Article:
The curious case of establishment 22
It’s not easy to find Radug Ngawang’s house among the maze of narrow lanes in Majnu ka Tilla, the bustling Tibetan settlement by the Yamuna in north Delhi. As we get closer, some people offer us directions. After all, the 83-year-old Ngawang is known within the community as one of the handful of bodyguards who accompanied the Dalai Lama when he fled to India in 1959.
What they probably don’t know is that he was also an elite commando trained and armed by the US’s Central Intelligence Agency (CIA). And that for a decade and a half he was first a soldier and then leader of a top-secret Indian regiment that was raised exactly 47 years ago yesterday. Ngawang was a founding member of what, in grand government euphemism, is known as Establishment 22.
The story of this still-secret regiment, however, reads like a set of Catch 22 situations.
Though it was raised to fight the Chinese army in Tibet, it has fought in several theatres of war except that one. It’s so classified a set-up that even the army may not know what it’s up to — it reports directly to the prime minister via the directorate general of security in the cabinet secretariat; so the gallantry of its soldiers cannot be publicly recognised. It’s supposed to be a group of volunteers; but all school-passing Tibetan children not making a certain grade are still expected to join it.
Jawaharlal Nehru took the decision to raise the force on his birthday in 1962. It was also the day the war with China resumed on the eastern front after a brief lull. On the advice of Intelligence Bureau founder-director Bhola Nath Mullick and World War II veteran Biju Patnaik, Nehru ordered the raising of a Tibetan guerrilla force that could engage the Chinese in the uber-tough terrains of the Himalayas.
Sitting in his house on the Yamuna, Ngawang says that it was early 1963 when the first batch of about 12,000 Tibetans was brought to Chakrata, 100 km from Dehradun. Former armyman Sujan Singh Uban was the first inspector-general tasked with turning these rugged highlanders into fierce fighters — with substantial help from the CIA. The group took its intriguing name after the 22 Mountain Regiment that Uban had fought for during WWII.
Since then, the regiment — also called the Special Frontier Force (SFF) — has participated with exemplary skill in Operation Eagle (securing Chittagong hills during the Bangladesh War of 1971, where 46 soldiers of the regiment died), Operation Bluestar (clearing Amritsar’s Golden Temple in 1984), Operation Meghdoot (securing the Siachen glacier in 1984) and Operation Vijay (war with Pakistan at Kargil in 1999).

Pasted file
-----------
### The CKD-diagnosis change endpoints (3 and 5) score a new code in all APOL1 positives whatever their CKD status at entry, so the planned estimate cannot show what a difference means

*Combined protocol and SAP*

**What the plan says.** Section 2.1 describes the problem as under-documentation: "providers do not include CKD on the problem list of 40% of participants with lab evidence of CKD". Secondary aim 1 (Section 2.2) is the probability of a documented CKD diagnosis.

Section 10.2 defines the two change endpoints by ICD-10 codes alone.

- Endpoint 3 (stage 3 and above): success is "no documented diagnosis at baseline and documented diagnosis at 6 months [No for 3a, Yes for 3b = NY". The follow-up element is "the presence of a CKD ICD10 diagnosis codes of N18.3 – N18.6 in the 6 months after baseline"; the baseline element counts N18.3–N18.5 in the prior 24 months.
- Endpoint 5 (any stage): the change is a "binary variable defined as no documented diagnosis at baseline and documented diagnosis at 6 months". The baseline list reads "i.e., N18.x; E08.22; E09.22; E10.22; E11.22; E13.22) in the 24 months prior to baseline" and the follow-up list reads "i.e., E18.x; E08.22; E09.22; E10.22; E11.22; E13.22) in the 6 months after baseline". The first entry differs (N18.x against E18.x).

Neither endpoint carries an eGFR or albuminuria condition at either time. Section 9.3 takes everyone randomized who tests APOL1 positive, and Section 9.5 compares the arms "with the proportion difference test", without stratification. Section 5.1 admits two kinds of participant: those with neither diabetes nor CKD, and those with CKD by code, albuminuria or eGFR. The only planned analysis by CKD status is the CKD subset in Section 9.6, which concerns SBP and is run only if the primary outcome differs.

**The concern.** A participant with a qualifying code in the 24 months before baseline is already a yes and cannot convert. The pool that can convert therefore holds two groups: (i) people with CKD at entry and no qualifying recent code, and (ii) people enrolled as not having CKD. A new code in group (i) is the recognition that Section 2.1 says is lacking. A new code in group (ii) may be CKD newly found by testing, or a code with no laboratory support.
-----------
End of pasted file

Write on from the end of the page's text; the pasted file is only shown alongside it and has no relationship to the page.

Some reports later claimed that SFF’s mandate had been changed to include anti-terrorist operations. But Vikram Sood, director of the Research & Analysis Wing during 2001-03, and B. Raman, additional secretary in the security wing of the cabinet secretariat during 1988-94, deny any change from the original mandate.
The total number of soldiers, though, has changed — swelling to about 20,000 around 1970 and then whittling down to below 10,000. It’s difficult to know the exact count at present because of the tight lid of secrecy.
The lid was, however, blown in 1978. Indian newspapers reported that an electronic intelligence machine passed on by the CIA and mounted atop Nanda Devi in 1965 to track Chinese missile tests had gone missing. The bigger worry was over the plutonium generator that powered the machine. As Prime Minister Morarji Desai assured a worried Parliament on nuclear safety, the mention of SFF, that had mostly manned the operation, slipped out.
Captain Manmohan Singh Kohli, 78, adviser to the Indo-Tibetan Border Police (then called the Frontier Rifles) who led the operation, says, “The SFF men were real tough… Once, when we were building a helipad a large rock had to be removed. It needed seven men to lift — even six wouldn’t do. Then, one of the SFF guys said, ‘Put it on my back.’ And he alone carried it about 15 feet and threw it.”
Commandant Dinesh Tewari, 68, a former Gurkha regiment captain who put thousands of SFF soldiers through a gruelling 44-week commando course during 1969-75, says, “They can survive in any condition... On some winter mornings I would watch some of them taking chilly water into their mouth, warming it, and then spitting it out to wash their face.”
But for all their hardship and valour, SFF men and women have got little official recognition.
Ngawang, who retired as a Dapon (equivalent of a brigadier), the top rank among SFF’s Tibetans, in 1976, says, “We were promised medals after Bangladesh, but never got them — only some cash, that too a few thousands.” On retirement he got Rs 19,000. He and his wife Dechen, who trained for SFF’s women’s wing, have sold sweaters and run restaurants to make ends meet.
Some other ex-members, too, run shops in Dharamshala or Delhi. Many more others bide their last years at an old-age home in Dehradun.
Only recently have a few SFF soldiers been given gallantry awards for Siachen and Kargil. Payscales, too, have been made to match those in the army. A serving soldier reports that a few months ago, for the first time, the government promised them pensions.
But a soldier wants recognition, too. Captain Kohli, who was awarded the Ati Vishisht Seva medal, says, “I was conferred the AVSM by the Navy, because it was a covert operation... I am sure the SFF men get recognition and awards within their own system.” Just that nobody is saying how.